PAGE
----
Baake equates conservation with “Jimmy-Carter-put-on-a-sweater habits”: take shorter showers, turn off the light when you leave a room, etc. Energy efficiency relies on advanced technology: compact fluorescent light bulbs, low-flow toilets and the like.  Both approaches are critical to lowering energy consumption and fighting global warming, says Baake.  “It’s the ideal time to talk about energy audits and the benefits.” 

Those benefits include jobs.  “We know how to do energy audits,” says Karl Bren, “but we need people to do it.” Bren, the founder of the Virginia Sustainable Building Network, is passionate about high-performance buildings.  “We waste so much energy.  We have got to increase energy efficiency in our homes,” he says. “We don’t have time to waste.”  Nor, notes Bren, do we have any more excuses.  Virginia already has sales tax exemptions for high-efficiency appliances (refrigerators, ceiling fans, etc.). Add to that the federal stimulus bill that provides $94 million for weatherization programs and $70 million for efficiency and conservation grants in Virginia, and “the opportunity for jobs is huge,” he says.

For every $1 million invested, weatherization creates 52 direct jobs and 23 indirect jobs, according to the DOE’s Weatherization Assistance Program which provides weatherization services for low-income housing.  If that’s so, federal stimulus money could generate 7,050 weatherization jobs in the commonwealth.

The out-of-pocket cost for an audit in Virginia can top $600, before improvements.  But basic energy efficiency measures can provide a 16 percent return on the investment and pay for themselves in as few as three years, according to DOE figures. 

It just makes sense, says Baake.  As more Virginians come to understand the environmental and economic impacts of energy waste, more will need his services.  Already his staff of six is keeping busy.  And when he’s not on a Northern Virginia rooftop, he’s providing job training in energy audits and solar installation through Alexandria Jobs Link.  It’s an investment, says Baake.  “I can then hire these people.”

Not surprisingly, most energy-efficiency jobs are found in heavily populated areas.  According to the Global Insight’s study, 85 percent of the nation’s existing green jobs are found in metropolitan centers.  But one in seven Virginians still live in rural areas.  Will green jobs grow there? 

Deep green roots
Virginia’s oldest industry — agriculture — is also its largest.  Some 357,000 people work in agriculture in the commonwealth, contributing $55 billion in output in 2006 alone (the most recent year that figures are available).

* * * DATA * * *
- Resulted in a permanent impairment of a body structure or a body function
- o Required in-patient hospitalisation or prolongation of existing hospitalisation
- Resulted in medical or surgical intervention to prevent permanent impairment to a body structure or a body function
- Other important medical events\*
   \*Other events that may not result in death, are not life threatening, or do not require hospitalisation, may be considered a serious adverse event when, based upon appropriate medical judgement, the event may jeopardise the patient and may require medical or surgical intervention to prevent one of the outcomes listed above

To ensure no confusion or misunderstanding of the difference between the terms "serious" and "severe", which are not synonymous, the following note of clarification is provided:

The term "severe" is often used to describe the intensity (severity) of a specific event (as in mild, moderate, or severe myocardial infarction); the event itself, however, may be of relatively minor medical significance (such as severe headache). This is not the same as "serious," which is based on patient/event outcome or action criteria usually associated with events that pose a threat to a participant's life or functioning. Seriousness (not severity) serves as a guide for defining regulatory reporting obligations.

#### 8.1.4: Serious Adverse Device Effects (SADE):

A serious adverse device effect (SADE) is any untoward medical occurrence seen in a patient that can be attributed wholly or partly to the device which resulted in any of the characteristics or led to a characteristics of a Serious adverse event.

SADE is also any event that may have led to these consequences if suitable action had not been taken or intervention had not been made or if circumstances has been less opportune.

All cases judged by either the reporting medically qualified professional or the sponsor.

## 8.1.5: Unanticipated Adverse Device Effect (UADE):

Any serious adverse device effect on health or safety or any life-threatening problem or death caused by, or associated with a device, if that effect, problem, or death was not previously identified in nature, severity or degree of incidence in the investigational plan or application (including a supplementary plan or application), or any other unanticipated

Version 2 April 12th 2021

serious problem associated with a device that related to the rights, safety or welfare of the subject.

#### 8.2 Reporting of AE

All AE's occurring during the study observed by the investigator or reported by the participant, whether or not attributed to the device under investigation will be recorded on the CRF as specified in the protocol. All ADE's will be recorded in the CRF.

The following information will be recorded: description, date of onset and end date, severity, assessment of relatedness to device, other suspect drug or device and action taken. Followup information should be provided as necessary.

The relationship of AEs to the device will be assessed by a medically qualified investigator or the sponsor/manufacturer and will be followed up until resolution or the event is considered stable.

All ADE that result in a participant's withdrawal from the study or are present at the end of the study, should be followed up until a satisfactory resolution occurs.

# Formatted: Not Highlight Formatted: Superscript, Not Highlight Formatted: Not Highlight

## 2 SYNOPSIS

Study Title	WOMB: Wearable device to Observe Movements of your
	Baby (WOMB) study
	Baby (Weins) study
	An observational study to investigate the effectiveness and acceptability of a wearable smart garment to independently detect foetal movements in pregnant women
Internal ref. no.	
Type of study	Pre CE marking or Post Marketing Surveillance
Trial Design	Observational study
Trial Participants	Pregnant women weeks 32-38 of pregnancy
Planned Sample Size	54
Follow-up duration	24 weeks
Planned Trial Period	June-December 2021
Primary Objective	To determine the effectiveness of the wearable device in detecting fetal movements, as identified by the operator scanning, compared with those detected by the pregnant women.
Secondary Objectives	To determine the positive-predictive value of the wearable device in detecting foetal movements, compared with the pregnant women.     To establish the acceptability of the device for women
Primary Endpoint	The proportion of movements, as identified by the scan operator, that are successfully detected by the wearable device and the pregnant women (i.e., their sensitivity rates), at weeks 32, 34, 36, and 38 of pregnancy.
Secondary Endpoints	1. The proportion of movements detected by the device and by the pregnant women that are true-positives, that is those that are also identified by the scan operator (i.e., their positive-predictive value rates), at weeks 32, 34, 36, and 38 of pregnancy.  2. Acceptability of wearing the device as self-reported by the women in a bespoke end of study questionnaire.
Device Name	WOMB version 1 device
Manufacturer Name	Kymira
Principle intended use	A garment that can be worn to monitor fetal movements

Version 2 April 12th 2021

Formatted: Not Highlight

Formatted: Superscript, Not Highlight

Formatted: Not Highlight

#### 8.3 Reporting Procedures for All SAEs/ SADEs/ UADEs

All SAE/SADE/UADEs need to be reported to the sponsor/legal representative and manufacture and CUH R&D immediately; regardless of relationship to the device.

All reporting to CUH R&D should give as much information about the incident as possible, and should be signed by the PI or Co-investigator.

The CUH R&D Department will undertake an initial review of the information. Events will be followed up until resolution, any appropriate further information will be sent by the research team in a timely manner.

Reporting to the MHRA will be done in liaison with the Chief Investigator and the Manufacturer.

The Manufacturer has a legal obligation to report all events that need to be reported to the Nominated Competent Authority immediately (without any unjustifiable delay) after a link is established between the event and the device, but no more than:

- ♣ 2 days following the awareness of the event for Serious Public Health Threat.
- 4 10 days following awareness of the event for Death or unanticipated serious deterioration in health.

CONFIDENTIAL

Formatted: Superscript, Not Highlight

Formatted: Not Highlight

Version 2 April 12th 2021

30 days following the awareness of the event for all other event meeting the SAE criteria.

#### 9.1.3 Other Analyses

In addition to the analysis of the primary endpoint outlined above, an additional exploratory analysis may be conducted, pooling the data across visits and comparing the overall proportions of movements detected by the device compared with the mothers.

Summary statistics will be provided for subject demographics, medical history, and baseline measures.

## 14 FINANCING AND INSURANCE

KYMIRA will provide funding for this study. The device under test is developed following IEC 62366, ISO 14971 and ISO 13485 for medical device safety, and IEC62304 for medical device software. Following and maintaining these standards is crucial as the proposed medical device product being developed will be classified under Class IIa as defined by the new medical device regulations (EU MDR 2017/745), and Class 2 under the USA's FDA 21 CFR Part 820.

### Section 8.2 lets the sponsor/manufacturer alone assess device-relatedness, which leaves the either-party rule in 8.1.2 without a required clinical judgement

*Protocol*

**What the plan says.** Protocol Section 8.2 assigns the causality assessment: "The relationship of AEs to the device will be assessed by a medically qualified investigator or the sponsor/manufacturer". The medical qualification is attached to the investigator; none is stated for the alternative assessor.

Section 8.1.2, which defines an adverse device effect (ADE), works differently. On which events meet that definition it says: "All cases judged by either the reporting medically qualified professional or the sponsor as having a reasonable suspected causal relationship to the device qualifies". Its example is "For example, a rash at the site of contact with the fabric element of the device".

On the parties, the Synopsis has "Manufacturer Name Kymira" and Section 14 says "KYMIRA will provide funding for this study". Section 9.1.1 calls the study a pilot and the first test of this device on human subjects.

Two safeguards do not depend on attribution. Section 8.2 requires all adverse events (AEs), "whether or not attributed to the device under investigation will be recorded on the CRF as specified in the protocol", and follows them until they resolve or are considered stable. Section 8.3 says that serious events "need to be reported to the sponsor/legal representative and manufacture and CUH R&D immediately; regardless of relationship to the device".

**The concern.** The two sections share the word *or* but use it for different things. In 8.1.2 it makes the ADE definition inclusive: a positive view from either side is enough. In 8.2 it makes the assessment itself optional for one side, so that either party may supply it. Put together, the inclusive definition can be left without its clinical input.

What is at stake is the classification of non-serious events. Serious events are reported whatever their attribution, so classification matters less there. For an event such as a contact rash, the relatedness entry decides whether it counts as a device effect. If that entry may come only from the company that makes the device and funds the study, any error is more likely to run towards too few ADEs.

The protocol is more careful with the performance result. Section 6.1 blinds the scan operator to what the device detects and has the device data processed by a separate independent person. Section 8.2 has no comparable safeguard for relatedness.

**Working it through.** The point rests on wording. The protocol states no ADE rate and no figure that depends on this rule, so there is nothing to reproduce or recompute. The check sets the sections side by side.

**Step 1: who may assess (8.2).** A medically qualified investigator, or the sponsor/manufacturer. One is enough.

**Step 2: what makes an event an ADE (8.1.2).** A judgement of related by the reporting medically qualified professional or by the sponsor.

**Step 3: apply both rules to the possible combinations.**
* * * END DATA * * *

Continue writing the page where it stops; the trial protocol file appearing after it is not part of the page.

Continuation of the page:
But Virginia is losing agricultural jobs.  Advances in technology allow large farms to maintain production levels with less labor, says Terance Rephann, a regional economist at the University of Virginia and author of “The Economic Impact of Agriculture and Forestry on the Commonwealth of Virginia.”  The growing market for organic and local produce has caused a jump in the number of small farms.
Yet those remain family businesses offering limited opportunities for outside employment.

Even the growth of biofuels hasn’t boosted Virginia’s agricultural job market.  “Virginia isn’t competitive with states like Iowa that are able to grow corn in large tracts,” notes Rephann.  In fact, the fervor over ethanol made from corn actually hurt Virginia farmers, he explains, by pushing up the price of corn, the feed used by Virginia’s numerous chicken and turkey farms.
But corn’s not the only biofuel option; there are others that grow well here and can be readily converted to fuel.  Construction is under way on a new plant in Hopewell where, by spring 2010, Osage Bio Energy plans to convert barley into ethanol, creating 45 to 55 jobs.

In addition to providing those jobs, the project should prove a boon to Virginia farmers. A winter crop, barley thrives when fields would otherwise lie fallow.  Glen Allen-based Osage Bio Energy is spreading the word among farmers across the commonwealth that seeds need to be in the ground this October to meet the plant’s appetite for 30 million bushels when it comes online next spring.
At a trial “farm” at Spring Grove 20 miles east of Hopewell, Pat Hatcher is exploring slimier biofuel options.  “We have a lot of sunshine, a lot of water, and algae grows profusely in the Chesapeake Bay,” says Hatcher, a professor of chemistry and biochemistry at Old Dominion University and VCERC’s executive director.  “Virginia is really well primed for an algae-to-biofuel initiative.”